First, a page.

When I was a newer medic in the last 1990ís, one year I gave Lasix 21 times. If I thought I heard rales, I gave Lasix. I was told by another paramedic (be careful of your infomation sources) that Lasix was basically harmless. How many of those patients had pneumonia or sepsis? At least 40% is probably a close starting guess. This past year I didnít give Lasix at all.

Several years back, we added the following caution to our regional protocols:

CHF vs. Pneumonia: If the clinical impression is unclear and transport time is not prolonged, consider using Nitroglycerin and withholding Lasix or Bumex or contact medical control.

Yet people continue to give Lasix to patients who are not in CHF. I think it stems from our natural incliniation to want to do something to help, particuarly if the patient’s respiratory distress is severe.

With CPAP and Nitro now the hallmarks of CHF treatment, I think it is clearly better to deny Lasix to someone who might have CHF than give it to someone with pneumonia or sepsis.

That seems to be the clear direction EMS is headed in. Check out this article from JEMS.

Meds Under Scrutiny

***

16 Most Significant EMS Treatment Changes in My 20 Years as a Paramedic

12. EZ-IO
13. Permissive Hypotension
14.Expanded Medication Routes, Less IV Emphasis
15. Narrower Use of Narcan
16. Increased Standing Orders

1 Comment

  • Bob says:

    Ive always had a hard time justifying the administration of Lasix, it can do so much harm and I dont have all of the resources to determine CHF with high cerntinty.

1 Trackback

Leave a Reply

Your email address will not be published. Required fields are marked *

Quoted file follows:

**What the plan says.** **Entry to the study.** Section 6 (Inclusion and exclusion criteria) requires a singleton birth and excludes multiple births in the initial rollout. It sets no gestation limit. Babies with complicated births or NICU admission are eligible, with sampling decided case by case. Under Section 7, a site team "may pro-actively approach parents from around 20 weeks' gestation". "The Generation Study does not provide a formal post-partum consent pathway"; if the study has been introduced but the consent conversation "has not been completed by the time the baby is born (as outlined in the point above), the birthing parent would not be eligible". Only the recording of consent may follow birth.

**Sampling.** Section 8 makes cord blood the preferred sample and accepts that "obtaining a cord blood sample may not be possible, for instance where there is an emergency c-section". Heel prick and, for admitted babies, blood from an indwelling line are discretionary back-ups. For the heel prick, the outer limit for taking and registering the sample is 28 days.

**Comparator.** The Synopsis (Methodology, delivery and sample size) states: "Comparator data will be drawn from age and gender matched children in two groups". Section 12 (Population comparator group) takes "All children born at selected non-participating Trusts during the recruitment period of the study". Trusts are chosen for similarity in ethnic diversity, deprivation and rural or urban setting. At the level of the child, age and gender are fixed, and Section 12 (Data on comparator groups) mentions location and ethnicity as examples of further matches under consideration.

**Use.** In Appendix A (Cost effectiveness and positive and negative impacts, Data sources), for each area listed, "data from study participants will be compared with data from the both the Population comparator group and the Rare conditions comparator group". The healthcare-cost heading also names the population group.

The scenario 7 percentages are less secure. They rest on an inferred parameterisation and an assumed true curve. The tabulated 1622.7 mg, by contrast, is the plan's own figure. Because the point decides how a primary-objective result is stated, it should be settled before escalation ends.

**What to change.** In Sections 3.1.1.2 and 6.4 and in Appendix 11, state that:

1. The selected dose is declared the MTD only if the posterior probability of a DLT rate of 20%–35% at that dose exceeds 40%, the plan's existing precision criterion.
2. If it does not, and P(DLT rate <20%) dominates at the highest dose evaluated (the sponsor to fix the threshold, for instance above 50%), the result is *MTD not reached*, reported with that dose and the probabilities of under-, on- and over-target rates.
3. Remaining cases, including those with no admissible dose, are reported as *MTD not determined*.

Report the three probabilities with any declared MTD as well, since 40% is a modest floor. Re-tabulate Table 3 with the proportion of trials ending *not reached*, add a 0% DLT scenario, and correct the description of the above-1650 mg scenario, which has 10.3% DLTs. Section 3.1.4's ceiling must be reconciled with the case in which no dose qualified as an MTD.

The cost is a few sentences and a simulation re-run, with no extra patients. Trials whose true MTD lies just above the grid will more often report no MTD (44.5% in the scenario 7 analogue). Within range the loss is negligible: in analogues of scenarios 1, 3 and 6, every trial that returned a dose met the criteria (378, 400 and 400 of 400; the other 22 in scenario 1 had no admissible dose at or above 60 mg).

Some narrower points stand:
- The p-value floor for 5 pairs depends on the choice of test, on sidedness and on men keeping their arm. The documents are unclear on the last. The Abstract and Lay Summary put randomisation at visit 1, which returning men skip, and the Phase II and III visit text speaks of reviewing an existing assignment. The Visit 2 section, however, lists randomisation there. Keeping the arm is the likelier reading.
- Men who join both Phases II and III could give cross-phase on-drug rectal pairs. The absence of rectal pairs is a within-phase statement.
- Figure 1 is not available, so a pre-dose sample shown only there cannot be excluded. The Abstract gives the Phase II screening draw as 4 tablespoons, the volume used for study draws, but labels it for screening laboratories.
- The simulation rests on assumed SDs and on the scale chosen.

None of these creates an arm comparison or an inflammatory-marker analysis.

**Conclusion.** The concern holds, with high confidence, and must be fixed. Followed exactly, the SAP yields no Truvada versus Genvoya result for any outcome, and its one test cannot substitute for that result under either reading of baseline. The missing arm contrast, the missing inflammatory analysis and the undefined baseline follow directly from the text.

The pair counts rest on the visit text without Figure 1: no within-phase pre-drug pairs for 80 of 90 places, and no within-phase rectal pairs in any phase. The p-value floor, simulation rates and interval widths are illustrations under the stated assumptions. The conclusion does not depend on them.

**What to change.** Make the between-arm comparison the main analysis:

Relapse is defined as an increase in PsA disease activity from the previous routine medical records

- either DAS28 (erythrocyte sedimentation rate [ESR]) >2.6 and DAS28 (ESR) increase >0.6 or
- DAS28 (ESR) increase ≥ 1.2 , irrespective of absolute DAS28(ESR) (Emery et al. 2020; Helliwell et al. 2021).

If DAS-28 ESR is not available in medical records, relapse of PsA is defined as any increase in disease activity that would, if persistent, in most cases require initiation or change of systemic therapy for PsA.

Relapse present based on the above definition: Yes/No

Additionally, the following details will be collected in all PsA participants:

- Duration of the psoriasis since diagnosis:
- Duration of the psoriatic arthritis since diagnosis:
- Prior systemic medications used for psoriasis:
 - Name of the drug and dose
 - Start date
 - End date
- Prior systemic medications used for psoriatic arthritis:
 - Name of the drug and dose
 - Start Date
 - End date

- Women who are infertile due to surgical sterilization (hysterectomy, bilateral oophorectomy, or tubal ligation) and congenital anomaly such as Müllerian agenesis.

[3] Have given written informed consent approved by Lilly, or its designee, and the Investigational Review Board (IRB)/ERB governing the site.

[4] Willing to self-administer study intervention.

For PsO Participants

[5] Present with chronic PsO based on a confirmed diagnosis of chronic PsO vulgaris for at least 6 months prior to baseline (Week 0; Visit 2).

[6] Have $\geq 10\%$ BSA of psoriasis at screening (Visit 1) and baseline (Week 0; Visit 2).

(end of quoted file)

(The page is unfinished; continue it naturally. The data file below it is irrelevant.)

background image Blogger Img

Peter Canning

JEMS Talk: Google Hangout

Recent Posts
Thoughts on Ebola October 23, 2014
STEMI Call October 14, 2014
Ebola October 2, 2014
Breaker of Men September 25, 2014
Categories
  • ems-health-safety (7)
  • ems-topics (698)
  • hazmat (1)
  • Uncategorized (413)
  • Comments
    EMS Artifact
    STEMI Call
    Medical calls are just far more interesting and challenging than trauma calls. I've heard of, but never seen anyone use Cabrera format. It certainly can throw you off if you're not looking very carefully. As to the rest of the call, sometimes nothing seems to go right. You did your job, you're not responsible for…
    2014-12-03 23:27:43
    Jordan Collins
    Morphine
    I know this is from a while ago but I like reviewing your drug rankings. I have found, even in the 10-15mg range, Morphine has little effect on pain. I would estimate maybe 1 in 5 patients feels any sort of pain relief. It's frustrating not getting people their relief, while jumping through all of…
    2014-12-02 22:46:44
    BH
    Thoughts on Ebola
    Kent, despite all those deaths, flu still doesn't have the mortality rate that Ebola does. I think concern is warranted.
    2014-11-21 06:05:35
    Jerrid Edgington
    Racing the Reaper: Book Review
    I was surfing the web and came across this page. I am humbled by the review and comments. I can't thank you all enough. The first two books that originally were self published, were re-edited by my publisher and re-released. The third book in the series, Reaper's Requiem, will be released on December 6, 2014.…
    2014-10-29 17:06:57
    Kent
    Thoughts on Ebola
    We are only talking about one airline and two weekly flights to Monrovia and Senagal because the plane lands in Dakkar. I can tell as I have been in both of these airports that prior to entry your temp is taken and a chlorine hand wash is required, this is also repeated before boarding. Again…
    2014-10-29 00:42:00

    Now Available: Mortal Men

    Mortal Men is available as an electronic book for Kindle, Nook or any other e-reader. Here is a link to some of the places to buy it. The book sells for $3.99. Barnes and Noble Amazon Smashwords Scribd Also Available from iBooks

    Order My Books

    Support EMS Bloggers, Buy Their Books

    Google

    Order Books and Movies

    FireEMS Blogs eNewsletter

    Sign-up to receive our free monthly eNewsletter

    LATEST EMS NEWS

    HOT FORUM DISCUSSIONS